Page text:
If you have a sports injury and prefer a non-invasive approach to healing, why not give osteopathy a go?
I’ve been living with a knee injury that I sustained during muay thai sparring awhile back. I wasn’t sure if it was a meniscus or ligament issue … but the reason that I’d been putting off getting checked out properly is because I feel that many doctors tend to be a bit “conservative” in their approach. The last thing I want to hear is them telling me that I should lay off the martial arts – I can’t imagine anything worse than a life without it! Also, my impression is that some doctors might be a little enthusiastic in recommending surgery. Again, this is not something I’m personally a fan of as I feel that it should be a last resort.
Now, I’m not saying that doctors are bad or that I personally recommend living with pain, cos that can really affect the quality of your life! I was, however, on the lookout for an alternative solution that could speed up the rehabilitative process without requiring any drastic action, so when the opportunity to try osteopathy came up, I jumped at the chance.
Prior to my visit to The Osteopathic Centre, I had only a vague idea about what osteopathy entailed. I know they did things like realign the spine to fix certain back problems … but that’s it really. But as I’ve been even more active than usual of late, I knew I had to have my knee checked out as it was limiting my progress in certain areas of martial arts (not being able to kick properly or executing certain grappling moves due to difficulty in bending my knee joints).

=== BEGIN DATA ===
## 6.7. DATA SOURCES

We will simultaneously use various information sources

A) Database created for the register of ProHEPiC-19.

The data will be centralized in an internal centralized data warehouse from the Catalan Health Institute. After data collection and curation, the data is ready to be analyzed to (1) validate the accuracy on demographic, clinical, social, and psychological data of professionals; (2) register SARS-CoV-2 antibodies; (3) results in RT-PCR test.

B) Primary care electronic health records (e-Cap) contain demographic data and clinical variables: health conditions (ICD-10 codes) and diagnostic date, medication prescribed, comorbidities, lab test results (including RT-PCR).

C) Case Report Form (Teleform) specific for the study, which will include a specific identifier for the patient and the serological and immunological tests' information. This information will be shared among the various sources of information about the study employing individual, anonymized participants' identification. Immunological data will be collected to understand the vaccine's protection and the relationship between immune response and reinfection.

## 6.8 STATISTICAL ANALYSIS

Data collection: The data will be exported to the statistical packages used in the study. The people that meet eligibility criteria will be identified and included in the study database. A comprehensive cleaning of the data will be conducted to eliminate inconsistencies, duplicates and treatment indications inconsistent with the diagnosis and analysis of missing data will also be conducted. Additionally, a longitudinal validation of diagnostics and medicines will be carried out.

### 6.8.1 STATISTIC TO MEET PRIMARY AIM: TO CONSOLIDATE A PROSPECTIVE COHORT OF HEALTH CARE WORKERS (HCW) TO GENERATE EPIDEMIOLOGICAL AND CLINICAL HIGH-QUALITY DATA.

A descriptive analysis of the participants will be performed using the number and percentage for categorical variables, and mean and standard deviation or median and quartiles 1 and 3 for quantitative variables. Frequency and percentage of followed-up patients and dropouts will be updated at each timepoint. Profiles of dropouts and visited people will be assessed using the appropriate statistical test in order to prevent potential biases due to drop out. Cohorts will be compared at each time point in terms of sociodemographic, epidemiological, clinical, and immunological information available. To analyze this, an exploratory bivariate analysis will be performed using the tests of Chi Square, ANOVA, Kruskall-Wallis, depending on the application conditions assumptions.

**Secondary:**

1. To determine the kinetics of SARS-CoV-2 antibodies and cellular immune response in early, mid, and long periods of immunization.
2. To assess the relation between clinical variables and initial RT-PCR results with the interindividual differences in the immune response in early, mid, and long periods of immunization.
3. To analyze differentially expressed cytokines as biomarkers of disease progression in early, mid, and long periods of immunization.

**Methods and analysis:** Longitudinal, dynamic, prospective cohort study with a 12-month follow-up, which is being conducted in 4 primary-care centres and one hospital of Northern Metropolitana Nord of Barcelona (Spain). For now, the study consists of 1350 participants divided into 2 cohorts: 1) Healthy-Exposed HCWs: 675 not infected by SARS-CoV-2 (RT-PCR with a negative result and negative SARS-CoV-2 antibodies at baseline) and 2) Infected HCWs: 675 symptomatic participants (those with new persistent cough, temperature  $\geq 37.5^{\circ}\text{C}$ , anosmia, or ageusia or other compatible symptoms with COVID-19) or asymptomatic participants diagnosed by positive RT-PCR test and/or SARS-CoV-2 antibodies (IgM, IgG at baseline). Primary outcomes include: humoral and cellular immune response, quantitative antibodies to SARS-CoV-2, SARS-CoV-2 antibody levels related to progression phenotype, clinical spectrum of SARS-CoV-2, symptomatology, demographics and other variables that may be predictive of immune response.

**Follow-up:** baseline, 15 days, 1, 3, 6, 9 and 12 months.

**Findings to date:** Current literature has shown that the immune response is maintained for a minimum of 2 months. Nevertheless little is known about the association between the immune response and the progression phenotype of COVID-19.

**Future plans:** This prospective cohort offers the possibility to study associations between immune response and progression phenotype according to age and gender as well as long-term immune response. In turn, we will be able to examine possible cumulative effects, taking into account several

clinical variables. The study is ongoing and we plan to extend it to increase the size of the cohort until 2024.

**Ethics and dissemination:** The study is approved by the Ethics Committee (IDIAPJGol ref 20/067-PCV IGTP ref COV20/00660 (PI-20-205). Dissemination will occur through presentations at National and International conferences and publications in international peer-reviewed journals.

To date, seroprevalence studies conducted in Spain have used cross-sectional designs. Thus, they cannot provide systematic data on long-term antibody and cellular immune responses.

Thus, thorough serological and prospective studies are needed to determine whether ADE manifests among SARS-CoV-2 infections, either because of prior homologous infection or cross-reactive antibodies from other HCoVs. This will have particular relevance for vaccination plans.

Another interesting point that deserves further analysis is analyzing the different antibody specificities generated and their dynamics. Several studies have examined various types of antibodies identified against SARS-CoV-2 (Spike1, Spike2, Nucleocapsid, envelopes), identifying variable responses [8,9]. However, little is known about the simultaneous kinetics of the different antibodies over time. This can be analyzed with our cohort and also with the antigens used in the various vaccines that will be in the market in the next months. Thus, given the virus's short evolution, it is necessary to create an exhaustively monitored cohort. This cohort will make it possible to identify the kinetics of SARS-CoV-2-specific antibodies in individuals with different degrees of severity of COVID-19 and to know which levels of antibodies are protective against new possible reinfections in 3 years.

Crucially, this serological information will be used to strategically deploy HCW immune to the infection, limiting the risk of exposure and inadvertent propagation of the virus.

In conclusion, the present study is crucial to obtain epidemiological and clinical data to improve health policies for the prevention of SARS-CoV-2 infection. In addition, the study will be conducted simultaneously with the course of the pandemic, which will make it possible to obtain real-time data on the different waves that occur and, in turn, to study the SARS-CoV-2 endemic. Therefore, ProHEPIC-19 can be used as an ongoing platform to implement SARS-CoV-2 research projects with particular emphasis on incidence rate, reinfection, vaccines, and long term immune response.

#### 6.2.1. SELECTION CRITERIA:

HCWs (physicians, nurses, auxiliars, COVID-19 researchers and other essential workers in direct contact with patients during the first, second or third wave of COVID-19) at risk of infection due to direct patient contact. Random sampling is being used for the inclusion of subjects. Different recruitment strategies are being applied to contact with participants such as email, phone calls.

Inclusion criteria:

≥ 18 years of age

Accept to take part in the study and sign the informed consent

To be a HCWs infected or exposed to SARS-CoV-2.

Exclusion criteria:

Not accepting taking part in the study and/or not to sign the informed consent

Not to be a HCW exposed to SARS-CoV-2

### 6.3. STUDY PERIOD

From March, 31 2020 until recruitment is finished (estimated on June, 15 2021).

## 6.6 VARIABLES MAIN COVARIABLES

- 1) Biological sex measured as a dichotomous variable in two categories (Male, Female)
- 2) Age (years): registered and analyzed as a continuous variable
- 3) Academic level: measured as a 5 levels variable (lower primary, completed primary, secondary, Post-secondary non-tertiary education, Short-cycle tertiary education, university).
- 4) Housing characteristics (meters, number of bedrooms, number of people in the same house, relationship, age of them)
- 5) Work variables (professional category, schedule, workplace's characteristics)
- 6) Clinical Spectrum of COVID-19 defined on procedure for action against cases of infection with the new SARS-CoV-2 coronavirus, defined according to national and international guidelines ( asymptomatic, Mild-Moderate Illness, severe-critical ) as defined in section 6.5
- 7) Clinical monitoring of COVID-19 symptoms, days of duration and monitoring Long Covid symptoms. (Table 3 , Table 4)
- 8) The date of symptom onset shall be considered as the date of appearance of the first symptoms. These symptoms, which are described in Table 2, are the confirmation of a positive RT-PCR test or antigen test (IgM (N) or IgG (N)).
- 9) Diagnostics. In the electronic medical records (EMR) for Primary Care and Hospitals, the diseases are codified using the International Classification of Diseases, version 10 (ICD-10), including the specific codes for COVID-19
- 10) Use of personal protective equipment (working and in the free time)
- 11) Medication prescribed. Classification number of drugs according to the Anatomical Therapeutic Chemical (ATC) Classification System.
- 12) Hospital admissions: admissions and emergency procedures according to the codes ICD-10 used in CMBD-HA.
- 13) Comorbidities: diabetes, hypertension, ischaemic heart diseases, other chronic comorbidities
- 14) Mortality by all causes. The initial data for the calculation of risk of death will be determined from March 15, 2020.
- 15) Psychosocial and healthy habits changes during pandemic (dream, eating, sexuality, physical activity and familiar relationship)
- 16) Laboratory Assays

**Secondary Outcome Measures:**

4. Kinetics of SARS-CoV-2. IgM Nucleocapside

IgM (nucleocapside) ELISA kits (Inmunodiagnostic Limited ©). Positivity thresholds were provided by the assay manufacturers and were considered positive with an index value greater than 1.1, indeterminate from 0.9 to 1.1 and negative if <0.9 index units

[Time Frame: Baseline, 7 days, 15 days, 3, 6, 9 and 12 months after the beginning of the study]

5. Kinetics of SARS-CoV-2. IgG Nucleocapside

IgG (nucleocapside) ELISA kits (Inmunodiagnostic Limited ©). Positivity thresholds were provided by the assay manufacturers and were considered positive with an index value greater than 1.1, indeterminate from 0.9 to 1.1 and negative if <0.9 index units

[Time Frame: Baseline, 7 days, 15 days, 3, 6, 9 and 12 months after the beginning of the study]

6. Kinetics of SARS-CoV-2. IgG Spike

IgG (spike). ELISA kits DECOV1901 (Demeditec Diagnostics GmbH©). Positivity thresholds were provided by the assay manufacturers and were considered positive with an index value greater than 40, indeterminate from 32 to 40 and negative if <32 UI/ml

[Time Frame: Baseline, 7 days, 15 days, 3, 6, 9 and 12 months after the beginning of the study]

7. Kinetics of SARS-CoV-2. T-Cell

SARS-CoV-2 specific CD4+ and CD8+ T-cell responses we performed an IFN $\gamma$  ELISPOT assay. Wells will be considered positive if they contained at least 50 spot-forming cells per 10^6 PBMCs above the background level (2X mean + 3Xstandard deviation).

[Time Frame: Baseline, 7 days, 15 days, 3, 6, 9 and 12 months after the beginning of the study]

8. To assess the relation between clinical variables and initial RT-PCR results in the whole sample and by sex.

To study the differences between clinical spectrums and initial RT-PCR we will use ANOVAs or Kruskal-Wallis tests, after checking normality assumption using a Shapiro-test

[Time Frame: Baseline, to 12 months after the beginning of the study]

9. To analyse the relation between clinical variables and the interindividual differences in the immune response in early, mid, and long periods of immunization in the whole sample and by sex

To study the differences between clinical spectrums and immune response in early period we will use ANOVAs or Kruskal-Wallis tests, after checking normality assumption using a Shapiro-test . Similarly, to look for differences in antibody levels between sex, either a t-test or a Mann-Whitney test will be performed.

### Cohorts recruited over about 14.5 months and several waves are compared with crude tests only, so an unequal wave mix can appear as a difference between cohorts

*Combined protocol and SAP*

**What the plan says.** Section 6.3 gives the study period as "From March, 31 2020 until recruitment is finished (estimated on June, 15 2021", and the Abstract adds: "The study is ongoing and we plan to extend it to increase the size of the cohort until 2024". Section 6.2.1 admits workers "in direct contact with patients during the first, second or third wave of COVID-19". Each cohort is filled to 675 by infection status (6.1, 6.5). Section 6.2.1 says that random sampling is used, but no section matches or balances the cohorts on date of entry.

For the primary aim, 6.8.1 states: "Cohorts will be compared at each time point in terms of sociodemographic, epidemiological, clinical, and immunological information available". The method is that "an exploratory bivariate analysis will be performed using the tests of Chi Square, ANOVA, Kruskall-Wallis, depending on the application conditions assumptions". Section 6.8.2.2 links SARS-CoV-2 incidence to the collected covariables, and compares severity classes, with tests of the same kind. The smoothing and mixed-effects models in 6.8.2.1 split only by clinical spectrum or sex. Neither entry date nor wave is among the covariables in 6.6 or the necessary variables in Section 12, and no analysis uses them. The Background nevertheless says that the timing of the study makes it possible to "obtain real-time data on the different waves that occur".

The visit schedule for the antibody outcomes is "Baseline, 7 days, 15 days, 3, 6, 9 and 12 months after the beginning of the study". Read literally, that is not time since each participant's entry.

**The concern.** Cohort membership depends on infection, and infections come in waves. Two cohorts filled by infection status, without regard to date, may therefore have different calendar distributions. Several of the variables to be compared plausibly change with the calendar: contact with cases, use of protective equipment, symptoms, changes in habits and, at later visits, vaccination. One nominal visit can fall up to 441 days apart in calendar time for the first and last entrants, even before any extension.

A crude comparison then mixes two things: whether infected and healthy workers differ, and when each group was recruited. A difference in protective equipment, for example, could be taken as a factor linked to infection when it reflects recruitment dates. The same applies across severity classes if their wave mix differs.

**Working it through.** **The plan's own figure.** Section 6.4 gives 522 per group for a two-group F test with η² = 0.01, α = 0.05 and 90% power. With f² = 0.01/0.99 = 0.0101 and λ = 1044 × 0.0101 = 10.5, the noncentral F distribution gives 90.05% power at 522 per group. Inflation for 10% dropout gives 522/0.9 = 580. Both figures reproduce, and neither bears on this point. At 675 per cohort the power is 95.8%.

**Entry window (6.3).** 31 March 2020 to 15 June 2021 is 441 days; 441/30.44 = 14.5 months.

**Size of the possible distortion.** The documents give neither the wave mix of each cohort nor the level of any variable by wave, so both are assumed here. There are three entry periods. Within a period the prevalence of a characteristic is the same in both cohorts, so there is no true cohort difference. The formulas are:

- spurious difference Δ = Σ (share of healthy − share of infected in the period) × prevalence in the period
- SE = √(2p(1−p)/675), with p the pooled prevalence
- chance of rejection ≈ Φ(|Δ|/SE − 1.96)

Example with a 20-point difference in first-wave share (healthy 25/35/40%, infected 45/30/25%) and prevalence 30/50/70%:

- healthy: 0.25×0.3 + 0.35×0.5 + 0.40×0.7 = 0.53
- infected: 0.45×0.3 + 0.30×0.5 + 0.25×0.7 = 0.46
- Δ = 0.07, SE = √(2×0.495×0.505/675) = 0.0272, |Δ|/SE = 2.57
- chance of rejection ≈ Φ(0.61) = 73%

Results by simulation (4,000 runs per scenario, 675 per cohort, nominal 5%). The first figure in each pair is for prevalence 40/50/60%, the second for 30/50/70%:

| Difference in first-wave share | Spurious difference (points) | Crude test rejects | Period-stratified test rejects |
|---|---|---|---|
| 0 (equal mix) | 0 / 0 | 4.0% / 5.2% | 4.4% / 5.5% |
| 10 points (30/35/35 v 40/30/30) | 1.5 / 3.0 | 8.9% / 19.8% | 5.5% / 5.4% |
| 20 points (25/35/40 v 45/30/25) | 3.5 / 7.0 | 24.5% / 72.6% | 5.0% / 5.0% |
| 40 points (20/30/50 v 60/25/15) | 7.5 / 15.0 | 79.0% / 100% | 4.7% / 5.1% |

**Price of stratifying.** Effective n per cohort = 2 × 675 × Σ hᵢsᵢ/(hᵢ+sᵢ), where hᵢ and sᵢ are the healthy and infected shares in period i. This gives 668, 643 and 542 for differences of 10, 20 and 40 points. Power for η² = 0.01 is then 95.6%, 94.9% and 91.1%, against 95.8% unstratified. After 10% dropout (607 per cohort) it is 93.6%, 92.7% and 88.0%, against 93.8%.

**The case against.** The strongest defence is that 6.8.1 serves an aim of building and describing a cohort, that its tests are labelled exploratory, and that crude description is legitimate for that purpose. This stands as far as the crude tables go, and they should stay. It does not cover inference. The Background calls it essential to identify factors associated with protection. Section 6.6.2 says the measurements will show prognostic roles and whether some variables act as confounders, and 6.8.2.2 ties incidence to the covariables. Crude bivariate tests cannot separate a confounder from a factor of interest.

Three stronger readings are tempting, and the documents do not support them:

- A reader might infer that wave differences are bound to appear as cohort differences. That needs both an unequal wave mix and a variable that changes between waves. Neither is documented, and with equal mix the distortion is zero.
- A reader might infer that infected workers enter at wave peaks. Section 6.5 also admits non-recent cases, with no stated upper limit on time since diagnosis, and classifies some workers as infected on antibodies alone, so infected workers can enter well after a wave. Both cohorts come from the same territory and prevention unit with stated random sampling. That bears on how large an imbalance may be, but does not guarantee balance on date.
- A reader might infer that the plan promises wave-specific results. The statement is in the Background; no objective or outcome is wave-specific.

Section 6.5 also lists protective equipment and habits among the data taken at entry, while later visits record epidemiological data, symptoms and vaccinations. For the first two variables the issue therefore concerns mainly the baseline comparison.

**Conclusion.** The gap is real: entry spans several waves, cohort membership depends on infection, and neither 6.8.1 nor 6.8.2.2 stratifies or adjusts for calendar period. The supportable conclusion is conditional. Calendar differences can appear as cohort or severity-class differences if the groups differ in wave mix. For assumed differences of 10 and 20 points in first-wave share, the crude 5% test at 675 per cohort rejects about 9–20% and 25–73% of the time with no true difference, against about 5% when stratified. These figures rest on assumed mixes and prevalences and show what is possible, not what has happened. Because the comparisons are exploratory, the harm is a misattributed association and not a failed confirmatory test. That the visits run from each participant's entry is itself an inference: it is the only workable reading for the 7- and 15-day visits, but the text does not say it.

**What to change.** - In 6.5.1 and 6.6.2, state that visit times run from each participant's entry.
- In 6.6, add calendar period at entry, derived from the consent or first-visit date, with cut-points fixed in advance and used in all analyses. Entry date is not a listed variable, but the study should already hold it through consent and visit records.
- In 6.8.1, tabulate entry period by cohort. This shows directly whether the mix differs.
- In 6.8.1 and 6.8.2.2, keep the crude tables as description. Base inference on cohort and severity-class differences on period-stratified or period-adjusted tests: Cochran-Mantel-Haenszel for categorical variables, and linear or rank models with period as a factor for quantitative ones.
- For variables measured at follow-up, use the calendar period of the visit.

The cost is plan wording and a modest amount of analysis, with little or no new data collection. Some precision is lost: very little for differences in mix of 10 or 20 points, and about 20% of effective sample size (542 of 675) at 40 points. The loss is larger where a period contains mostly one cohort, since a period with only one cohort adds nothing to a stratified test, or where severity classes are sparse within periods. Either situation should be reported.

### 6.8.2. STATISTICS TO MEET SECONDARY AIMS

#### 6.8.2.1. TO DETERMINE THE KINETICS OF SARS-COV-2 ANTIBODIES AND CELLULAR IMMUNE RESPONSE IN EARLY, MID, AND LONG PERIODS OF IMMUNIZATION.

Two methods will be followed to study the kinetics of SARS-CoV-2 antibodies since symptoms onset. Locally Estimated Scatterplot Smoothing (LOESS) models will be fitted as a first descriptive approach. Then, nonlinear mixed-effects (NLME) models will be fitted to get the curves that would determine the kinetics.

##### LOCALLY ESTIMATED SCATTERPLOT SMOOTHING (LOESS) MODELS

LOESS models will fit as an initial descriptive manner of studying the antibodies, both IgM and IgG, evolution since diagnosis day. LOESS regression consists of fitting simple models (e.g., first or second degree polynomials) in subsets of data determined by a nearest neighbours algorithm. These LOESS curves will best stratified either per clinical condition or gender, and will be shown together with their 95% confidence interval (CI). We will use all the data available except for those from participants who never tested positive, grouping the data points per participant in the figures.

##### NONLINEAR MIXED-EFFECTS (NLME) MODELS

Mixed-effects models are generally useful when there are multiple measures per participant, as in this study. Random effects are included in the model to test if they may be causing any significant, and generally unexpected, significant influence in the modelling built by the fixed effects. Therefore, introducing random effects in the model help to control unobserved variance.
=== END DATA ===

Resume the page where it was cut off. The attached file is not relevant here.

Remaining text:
I visited The Osteopathic Centre’s clinic at Chevron House and was greeted by Jenny Mullen, an osteopath with over 13 years experience as a rehab specialist.
She first made me do a series of movements to determine what exactly was causing the pain, after which she concluded that it was likely a meniscus issue. She then went on to tell me that my weak glutes and some stiffness in the hamstrings was likely worsening the issue; osteopathy works on the principle that various parts and functions of the body are closely related. Weakness and stiffness in one part could have a knock-on effect on other parts/joints. Jenny also pointed out that the injury was worsened by the fact that there was some imbalance on one side of my body – probably due to me overcompensating for the injury.
Next, she massaged the area around my injury and my glutes to loosen up the muscles. Before our session ended, she prescribed a series of four exercises that are supposed to help strengthen my glutes and the muscles around my injury to better protect it. She also reminded me that it was important to do these exercises religiously at home to aid in the recovery.
The massage really helped (especially in relaxing my super tense glute muscles), and though I felt a slight soreness in the days that followed (as she predicted), I definitely saw some improvement. I continued exercising as normal, but the pain was alleviated somewhat. Of course, I did my best to follow through with the exercises that she had prescribed, as you need to be diligent with doing your “homework” to see any real improvement.
As with most types of treatments, you cannot expect miracles after just one visit. But I’d definitely recommend osteopathy if you have any muscle, joint, or ligament issues and prefer a gentler, non-invasive approach to treatment.
Here’s Jenny to tell you a bit more about osteopathy’s all about:
What exactly does osteopathy entail?